4 out of 4 stars
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Prostate Cancer: Sheep or Wolf? by Murray Keith Wadsworth details the author's experience with prostate cancer. At the age of forty-seven, after making the decision to include healthy checkups as a part of his wellness plan, he tested positive for prostate cancer. The urologist's prescription of a radical prostatectomy did little to ease his concerns. Therefore, the author decided to move to England from Texas in search of answers to his condition. This search for answers led him to further questions about the state of prostate cancer healthcare, like why is prostate cancer not taken as seriously as breast cancer or colon cancer, despite the similarities in their prevalence? Could this be because prostate cancer is referred to as an "old man's disease" and death is an acceptable statistical loss of life to the system?
Questions like these led the author to carry out further research and write this book with the purpose of challenging the misconceptions about prostate cancer and helping other men avoid any errors he may have made along the way. The first part of the book that piqued my interest was the author's use of "sheep or wolf" to classify cancer's aggressiveness, using a barn and a highway as similes for lymph nodes and blood vessels respectively. This gave me a better understanding of what prostate cancer was about and what treatment procedures hoped to achieve.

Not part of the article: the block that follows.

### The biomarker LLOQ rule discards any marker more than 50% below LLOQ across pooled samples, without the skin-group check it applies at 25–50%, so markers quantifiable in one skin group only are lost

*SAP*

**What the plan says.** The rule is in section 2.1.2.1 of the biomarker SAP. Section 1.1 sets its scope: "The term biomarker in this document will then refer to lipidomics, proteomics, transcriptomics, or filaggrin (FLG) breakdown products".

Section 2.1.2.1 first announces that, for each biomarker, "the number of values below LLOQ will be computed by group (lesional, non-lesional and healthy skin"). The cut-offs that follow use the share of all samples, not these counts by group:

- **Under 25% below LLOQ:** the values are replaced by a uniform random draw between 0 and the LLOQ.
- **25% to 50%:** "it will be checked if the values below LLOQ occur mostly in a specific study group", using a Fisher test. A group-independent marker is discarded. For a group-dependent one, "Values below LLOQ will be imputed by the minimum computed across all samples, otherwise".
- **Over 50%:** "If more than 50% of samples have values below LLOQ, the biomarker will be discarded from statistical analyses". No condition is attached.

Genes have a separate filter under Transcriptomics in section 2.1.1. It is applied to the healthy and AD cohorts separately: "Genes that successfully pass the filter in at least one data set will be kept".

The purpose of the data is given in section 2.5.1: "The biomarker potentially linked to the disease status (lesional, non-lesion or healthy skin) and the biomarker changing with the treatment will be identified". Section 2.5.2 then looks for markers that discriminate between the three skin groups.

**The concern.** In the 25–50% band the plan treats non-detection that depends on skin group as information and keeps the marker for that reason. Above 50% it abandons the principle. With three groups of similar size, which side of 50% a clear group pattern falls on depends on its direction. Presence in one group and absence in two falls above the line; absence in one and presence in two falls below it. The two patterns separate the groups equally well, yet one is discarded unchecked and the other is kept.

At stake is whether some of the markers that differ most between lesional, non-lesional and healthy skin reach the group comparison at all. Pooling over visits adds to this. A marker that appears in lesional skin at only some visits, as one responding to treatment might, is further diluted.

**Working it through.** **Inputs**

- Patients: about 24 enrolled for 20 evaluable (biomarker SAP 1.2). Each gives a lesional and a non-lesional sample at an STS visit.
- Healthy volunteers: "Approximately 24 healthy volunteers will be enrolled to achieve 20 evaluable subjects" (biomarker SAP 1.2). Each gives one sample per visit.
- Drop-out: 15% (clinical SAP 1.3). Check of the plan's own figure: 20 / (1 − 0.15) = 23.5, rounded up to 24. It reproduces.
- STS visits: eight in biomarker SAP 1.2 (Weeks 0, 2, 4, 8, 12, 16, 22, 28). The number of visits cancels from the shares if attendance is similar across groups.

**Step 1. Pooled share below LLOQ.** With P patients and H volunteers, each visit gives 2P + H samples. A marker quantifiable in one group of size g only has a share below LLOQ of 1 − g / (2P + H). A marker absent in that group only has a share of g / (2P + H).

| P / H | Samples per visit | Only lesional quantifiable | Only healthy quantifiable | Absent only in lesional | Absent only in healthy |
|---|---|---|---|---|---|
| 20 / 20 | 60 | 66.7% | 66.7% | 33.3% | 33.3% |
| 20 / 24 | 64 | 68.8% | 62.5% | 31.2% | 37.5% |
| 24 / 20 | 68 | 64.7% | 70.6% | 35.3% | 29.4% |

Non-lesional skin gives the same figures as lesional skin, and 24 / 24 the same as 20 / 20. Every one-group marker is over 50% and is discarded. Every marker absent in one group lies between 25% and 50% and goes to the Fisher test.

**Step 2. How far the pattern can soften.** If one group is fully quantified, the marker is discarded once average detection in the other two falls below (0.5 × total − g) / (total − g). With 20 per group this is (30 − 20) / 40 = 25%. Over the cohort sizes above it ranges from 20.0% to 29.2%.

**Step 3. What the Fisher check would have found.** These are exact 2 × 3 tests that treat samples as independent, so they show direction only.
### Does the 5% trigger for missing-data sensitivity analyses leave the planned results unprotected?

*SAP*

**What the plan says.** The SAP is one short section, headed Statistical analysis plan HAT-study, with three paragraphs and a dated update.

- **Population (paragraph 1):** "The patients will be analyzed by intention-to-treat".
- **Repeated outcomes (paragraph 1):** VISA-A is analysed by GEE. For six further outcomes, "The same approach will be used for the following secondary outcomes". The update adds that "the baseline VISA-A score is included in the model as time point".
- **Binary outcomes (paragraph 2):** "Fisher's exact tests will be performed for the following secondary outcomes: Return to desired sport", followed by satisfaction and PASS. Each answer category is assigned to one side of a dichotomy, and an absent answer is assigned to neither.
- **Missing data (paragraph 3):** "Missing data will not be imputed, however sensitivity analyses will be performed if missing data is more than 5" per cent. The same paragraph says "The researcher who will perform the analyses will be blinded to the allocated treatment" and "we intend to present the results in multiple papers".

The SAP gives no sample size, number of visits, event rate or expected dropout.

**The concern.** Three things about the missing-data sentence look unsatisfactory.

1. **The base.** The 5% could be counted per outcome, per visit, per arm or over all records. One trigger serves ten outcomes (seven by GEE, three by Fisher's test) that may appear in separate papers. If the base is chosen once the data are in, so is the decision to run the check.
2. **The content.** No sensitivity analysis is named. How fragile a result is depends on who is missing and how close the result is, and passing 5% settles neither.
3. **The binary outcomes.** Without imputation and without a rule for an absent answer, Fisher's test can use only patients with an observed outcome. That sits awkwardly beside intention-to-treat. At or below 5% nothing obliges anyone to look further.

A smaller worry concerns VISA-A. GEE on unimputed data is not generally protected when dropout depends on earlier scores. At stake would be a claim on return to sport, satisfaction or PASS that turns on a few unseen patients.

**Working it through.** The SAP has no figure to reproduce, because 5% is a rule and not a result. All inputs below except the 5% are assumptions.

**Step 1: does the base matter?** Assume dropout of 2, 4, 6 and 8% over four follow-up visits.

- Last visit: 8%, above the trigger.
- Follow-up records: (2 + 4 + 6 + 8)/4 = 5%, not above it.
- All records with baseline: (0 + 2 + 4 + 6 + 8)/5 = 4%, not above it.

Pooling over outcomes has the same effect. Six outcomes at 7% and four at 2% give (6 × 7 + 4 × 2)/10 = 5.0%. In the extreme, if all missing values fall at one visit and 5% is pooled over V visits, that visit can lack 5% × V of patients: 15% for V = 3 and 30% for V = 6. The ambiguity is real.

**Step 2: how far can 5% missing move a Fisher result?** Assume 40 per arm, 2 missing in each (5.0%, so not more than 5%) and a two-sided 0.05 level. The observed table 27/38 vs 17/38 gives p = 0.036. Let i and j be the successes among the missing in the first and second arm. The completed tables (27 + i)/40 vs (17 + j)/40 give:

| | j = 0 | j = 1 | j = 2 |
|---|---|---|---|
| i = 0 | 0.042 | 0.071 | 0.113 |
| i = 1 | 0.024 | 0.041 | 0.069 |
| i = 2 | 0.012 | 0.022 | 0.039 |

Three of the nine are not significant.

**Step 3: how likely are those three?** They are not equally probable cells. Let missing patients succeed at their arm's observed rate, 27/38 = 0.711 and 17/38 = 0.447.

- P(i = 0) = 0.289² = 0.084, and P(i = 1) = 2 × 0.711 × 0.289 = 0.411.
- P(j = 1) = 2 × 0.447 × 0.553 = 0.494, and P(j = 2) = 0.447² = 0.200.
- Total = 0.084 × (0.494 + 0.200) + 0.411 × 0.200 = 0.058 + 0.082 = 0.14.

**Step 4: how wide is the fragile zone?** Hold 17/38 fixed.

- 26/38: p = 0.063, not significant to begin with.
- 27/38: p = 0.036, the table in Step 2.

Another highlight of the book was the author's use of personal stories. Readers will get to know the author's family, friends, hobbies, and fears as they follow him on his road to recovery. This could be seen as a distraction, but it was necessary for me to connect to what the author was saying and root for him as he fought for his life. The importance of good friends and participating in his hobbies, like traveling, camping, bike riding, and skiing as a source of strength and means to clear his head, were emphasized.
Furthermore, there were also comparisons between the United States' prostate cancer health care and that of several European countries, and the revelations of the ways the United States' healthcare is behind were shocking, considering that they are one of the leading countries in healthcare. I liked that the author includes this discussion in the book, as it will help healthcare providers note areas where they can improve.
In addition, readers will get to know about a lot of different tests and treatment methods used in prostate cancer, including radiotherapy, chemotherapy, high-frequency ultrasound (HIFU), and fluciclovine positron emission tomography scans. Side effects are also discussed. Murray uses more of an informative tone than a suggestive tone, as the book isn't intended as a self-help book to learn about prostate cancer therapy. It got a bit confusing at times having to understand certain medical terms, but I liked that the author tried as much as possible to explain the meaning of most medical terms used in the book, including graphs of his medical results.
With respect to editing, I didn't find a single error throughout the book. At first, I thought it was because of how engrossed I was in Murray's story, but a second read confirmed that the book was exceptionally well edited. There wasn't anything to dislike about this book, which is why rating the book 4 out of 4 is an easy decision. The book is concise, well researched, captivating, and perfectly executed. I would recommend this book to men, especially those suffering from prostate cancer. Prostate cancer caregivers can also learn a thing or two from the author's experiences.
Prostate Cancer: Sheep or Wolf?
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